Reality: As my friend Richard Clark points out, it is not the production quality but the instructional design quality that contributes to effective instruction. For example, a fancy television documentary may not result in more effective learning than an inexpensive handout. Also, most non-print media take a longer time to produce and much longer time to revise than paper and pencil approaches. And as my friend Ruth Clark points out, sophisticated graphics and animation may actually distract people from learning.
Recommendation: Use the least expensive and most portable medium for training. In most cases this turns out to be paper and pencil.
Conventional wisdom: Avoid all activities. Adult learners don't like silly games and interactive exercises. They don't want to waste time in discussions with other participants who are as ignorant as they are. Just present them all the important facts and they will figure out how to use them.
Reality: People learn only when they actively process and apply the information they receive. Real learning requires interaction with the content, with each other, with the facilitator, and the real world.
Recommendation: Spend your training dollar on designing activities rather than on designing content.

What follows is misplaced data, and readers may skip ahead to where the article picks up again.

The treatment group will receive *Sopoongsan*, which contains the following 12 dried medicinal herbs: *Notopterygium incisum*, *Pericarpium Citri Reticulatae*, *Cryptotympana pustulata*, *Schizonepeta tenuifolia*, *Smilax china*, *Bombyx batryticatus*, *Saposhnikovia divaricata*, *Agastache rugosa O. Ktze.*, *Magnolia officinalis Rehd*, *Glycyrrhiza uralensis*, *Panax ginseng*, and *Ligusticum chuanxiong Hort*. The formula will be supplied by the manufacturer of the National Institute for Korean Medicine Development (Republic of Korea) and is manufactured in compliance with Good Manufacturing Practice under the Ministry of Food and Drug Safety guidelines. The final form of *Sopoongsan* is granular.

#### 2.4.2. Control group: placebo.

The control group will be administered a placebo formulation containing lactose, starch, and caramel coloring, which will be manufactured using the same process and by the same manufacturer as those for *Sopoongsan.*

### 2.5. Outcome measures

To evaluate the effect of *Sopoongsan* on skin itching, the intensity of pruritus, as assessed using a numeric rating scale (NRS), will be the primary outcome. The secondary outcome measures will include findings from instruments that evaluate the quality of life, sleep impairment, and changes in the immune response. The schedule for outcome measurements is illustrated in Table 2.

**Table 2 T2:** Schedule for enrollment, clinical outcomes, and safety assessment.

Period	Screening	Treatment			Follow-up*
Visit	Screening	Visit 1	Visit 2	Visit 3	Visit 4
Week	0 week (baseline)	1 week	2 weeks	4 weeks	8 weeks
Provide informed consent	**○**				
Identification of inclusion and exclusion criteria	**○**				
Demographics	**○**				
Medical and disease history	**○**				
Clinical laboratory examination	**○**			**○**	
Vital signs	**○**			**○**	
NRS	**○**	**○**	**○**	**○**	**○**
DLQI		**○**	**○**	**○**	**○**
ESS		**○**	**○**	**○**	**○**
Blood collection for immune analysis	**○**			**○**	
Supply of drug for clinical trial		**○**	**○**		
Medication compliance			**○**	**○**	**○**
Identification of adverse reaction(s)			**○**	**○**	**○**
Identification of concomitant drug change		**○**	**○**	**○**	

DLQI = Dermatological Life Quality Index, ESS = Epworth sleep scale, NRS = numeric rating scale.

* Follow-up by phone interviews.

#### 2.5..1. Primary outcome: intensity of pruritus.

Conventional wisdom: Use a lot of activities. Load your training program with fun activities. Intersperse an activity during every 20 minutes of your training. As long as they keep the participants engaged and moving around, it does not matter if the activities are of questionable relevance. Spice up your training with icebreakers and energizers.
Reality: Activities are useless unless they are directly related to the training content and objectives. Irrelevant activities may actually distract participants from important learning points.
Recommendation: Align activities with the training content and objectives. Make sure that all the content that you present is applied to relevant training activities. Present just-in-time and just-enough content immediately before an activity (as a briefing presentation) or immediately after an activity (as a debriefing discussion).
Conventional wisdom: Ignore assessment activities. Don't waste the participants' time by testing their mastery. Adult learners can evaluate their own progress. There is no need to embarrass them with frequent tests.
Reality: Testing should be an integral part of the training process. Participants need continuous and objective feedback about their progress.